by Wayne Ferbert on February 5th, 2014

ProShares is a very successful asset management firm. They have a line of ETFs that really filled a need in the market for active traders around 7 years ago and they really took off. I believe they are now the 5th largest ETF provider by AUM.
They are known for ETFs used by active traders – particularly the leveraged indexes and the inverse leveraged indexes. Want to make a short-term bet that the market is heading down and want to do it with leverage? You could make that trade hypothesis a reality with their products!
In the last year, ProShares has moved to launch some products that expand past the active trader and to the investor with a longer-term hypothesis. One group of such products are their Interest-Rate Hedged Fixed income products. In particular, in the 2nd half of 2013 launched the IGHG and the HYHG: Investment Grade–Interest Rate Hedged ETF and the High Yield–Interest Rate Hedged ETF, respectively.
Basically, in each case, the fund goes long a diversified basket of the respective Fixed income (either Investment Grade or High Yield). They then use futures to create a short Treasury position of similar duration to the long fixed income portfolio. That is where the ‘Interest Rate Hedged’ position comes in.
As long as Treasury rates go up or down similar to the underlying fixed income interest rate, you will really have no price exposure to changes in interest rates. Instead, this product should really just be capturing the difference in the interest rate spread between the two types of fixed income represented in the ETF. In the case of the IGHG, it is the difference between the Investment Grade yield and Treasury yields. In the case of the HYHG, it is the difference between the High Yield category and the Treasury yields.
The managers at ProShares work behind the scenes to make sure the futures they are using represent a good match as a hedge for the underlying fixed income portfolio. For instance, they need to work to make sure the duration on the portfolio and the hedge are a good match.
If you are worried about a rising interest rate environment, this is a good product to utilize to hedge your price risk on bonds in that kind of environment. Obviously, with the Fed making noise about raising interest rates, these products are well timed.
But these products are not without risk. In particular, the risk of a credit event – or better put, a credit crisis like the one we experienced in 2008 and 2009. When the credit markets get squirrelly, fixed income investors flee products like High Yield and run to Treasuries. This will drive the price of Treasuries up and the price on High Yield and Investment Grade down. In this product, you are short Treasuries and long Hi Yield / Investment Grade. So, this event is the worst possible outcome. Not only will the fund lose value – but it will lose value in a leveraged way since you are dollar for dollar long Corporate Fixed Income and short Treasuries.
So, this product can be a nice product in your portfolio to capture interest spread with little to no interest rate risk – just be sure you understand the risk in a poorly performing credit market.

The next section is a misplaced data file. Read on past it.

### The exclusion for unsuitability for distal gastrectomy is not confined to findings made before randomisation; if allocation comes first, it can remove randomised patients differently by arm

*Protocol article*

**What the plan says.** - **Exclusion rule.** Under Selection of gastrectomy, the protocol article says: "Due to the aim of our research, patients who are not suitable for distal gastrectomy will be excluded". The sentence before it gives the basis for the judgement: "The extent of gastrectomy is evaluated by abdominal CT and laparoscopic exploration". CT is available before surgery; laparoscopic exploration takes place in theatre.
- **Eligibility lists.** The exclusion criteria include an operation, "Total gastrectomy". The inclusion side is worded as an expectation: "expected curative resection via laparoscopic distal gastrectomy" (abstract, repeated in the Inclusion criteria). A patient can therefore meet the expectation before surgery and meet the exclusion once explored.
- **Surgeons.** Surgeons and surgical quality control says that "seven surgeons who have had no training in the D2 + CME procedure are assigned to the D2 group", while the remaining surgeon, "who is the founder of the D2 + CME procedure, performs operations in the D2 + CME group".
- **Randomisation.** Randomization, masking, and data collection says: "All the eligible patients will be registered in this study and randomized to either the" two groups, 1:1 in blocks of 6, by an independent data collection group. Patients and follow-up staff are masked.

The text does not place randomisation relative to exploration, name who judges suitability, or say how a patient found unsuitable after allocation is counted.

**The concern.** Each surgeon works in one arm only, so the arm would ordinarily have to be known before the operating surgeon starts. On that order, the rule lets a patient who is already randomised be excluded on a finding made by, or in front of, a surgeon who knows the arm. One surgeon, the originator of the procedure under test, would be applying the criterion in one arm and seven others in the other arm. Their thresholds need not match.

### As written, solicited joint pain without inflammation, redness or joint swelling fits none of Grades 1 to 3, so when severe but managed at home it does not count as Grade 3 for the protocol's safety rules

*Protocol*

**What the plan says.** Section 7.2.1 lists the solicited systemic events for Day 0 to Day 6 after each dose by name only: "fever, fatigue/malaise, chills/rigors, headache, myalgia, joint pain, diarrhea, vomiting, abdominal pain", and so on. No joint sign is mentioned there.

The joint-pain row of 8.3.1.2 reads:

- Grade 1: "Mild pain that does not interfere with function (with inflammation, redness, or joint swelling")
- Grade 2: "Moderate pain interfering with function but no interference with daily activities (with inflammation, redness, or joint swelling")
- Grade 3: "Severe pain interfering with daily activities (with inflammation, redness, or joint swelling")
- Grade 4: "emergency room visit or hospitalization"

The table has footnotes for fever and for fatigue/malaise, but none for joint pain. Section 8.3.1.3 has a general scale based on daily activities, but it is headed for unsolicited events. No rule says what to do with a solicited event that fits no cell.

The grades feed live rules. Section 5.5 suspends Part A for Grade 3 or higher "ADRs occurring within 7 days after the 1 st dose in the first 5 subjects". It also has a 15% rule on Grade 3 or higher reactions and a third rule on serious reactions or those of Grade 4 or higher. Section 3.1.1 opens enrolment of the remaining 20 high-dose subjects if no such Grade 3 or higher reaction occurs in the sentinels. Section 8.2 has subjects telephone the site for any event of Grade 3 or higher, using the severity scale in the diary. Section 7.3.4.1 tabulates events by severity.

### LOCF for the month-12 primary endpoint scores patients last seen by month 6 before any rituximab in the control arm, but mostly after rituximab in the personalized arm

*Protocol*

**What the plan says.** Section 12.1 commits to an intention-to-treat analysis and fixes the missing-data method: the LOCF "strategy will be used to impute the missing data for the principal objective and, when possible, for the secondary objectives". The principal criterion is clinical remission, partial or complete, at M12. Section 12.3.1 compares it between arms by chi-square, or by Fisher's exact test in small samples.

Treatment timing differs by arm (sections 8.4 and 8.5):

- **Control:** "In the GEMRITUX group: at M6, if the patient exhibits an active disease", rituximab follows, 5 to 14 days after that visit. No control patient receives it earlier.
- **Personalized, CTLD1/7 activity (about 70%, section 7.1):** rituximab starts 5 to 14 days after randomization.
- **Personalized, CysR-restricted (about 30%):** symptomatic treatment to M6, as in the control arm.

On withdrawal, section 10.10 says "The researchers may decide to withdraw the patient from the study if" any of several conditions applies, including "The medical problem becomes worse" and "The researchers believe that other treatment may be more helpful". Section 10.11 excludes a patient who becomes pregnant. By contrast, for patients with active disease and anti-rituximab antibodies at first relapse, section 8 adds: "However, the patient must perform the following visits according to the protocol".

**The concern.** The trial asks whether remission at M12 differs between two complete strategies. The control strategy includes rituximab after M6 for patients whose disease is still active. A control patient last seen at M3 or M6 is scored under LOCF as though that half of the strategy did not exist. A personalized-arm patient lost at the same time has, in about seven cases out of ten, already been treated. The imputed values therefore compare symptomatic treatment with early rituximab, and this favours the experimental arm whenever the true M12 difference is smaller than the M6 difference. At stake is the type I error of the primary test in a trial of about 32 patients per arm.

These products made us start to think: the three most followed Interest Rates in the market are Treasuries, Investment Grade Corporates, and High Yield Corporate (aka Junk bonds). Proshares has built two products that capture the spread between these 3 different interest rate categories. But what about the 3rd spread: High Yield Junk Bonds to Investment Grade Corporates.
ProShares has not released that product yet – and I don’t even know if they are going to. But that got me thinking, could we use derivatives to capture that spread ourselves on some of the large and very liquid ETFs that have options that cover these categories. I decided we should find out.
And that is Part 2 of this article – which we will publish tomorrow!

by Derek Moore on February 4th, 2014

After two years of relative calm, volatility has once again returned to the forefront of market discussions. You hear about how the VIX has spiked to above 20 for the first time since the government crisis in October. You hear the commentators talk about large institutions putting on insurance through puts. But what exactly does higher volatility mean to options pricing?

Back in mid January (1/12/14) we saw the VIX at 12.14. Today (2/3/14) around 2 PM eastern time the VIX spiked to 20.56. Yes you’ve heard people talk about how higher volatility means options prices become more expensive. But just how expensive?

We took a look at some sample options, both puts and calls from these two dates. The 5 delta strikes were used which would have about a 95% probability of expiring worthless. Where multiple strikes shared a 5 delta, we picked the ones furthest from the money. Both month’s options have 39 days until expiration.

Both the calls and puts each gained. In fact the puts are 45.8% more expensive. The calls $31.24%.  Another interesting observation is the distance from the SPX index to the 5 delta strikes. In January, 92 points between the 1930 call strike and the underlying vs. 125 points for February. 188 points separated the puts in January vs. 270 points currently. To put another way, you are getting paid more as an option seller despite the fact that your options are further away from the money.

by Derek Moore on January 31st, 2014

While it’s not possible to get tomorrow’s stock market prices today, you can look to the options market to understand how far a stock may move up or down using an underlying’s Implied Volatility or I/V. In fact last night the options market is predicting a about a 1% move + or - in the S&P 500 Index. Wanna know how we did that?

With us in the midst of earnings season we’ve see what a big driver of price missing or crushing estimates can be. Other things that drive quick price moves are product announcements, FDA announcements, CEO’s being sentenced (more on that later). When big news is on the horizon, traders anticipate price will break even if they are not sure what direction.

Indexes, stocks, ETF’s, futures all have an implied volatility and a historical volatility. Historical is just that. It looks backwards and can tell us how volatile a stock has moved over a period of time. The option market’s expectation for future price movement is expressed in an underlying’s implied volatility. The more traders believe a stock will move, the higher the I/V.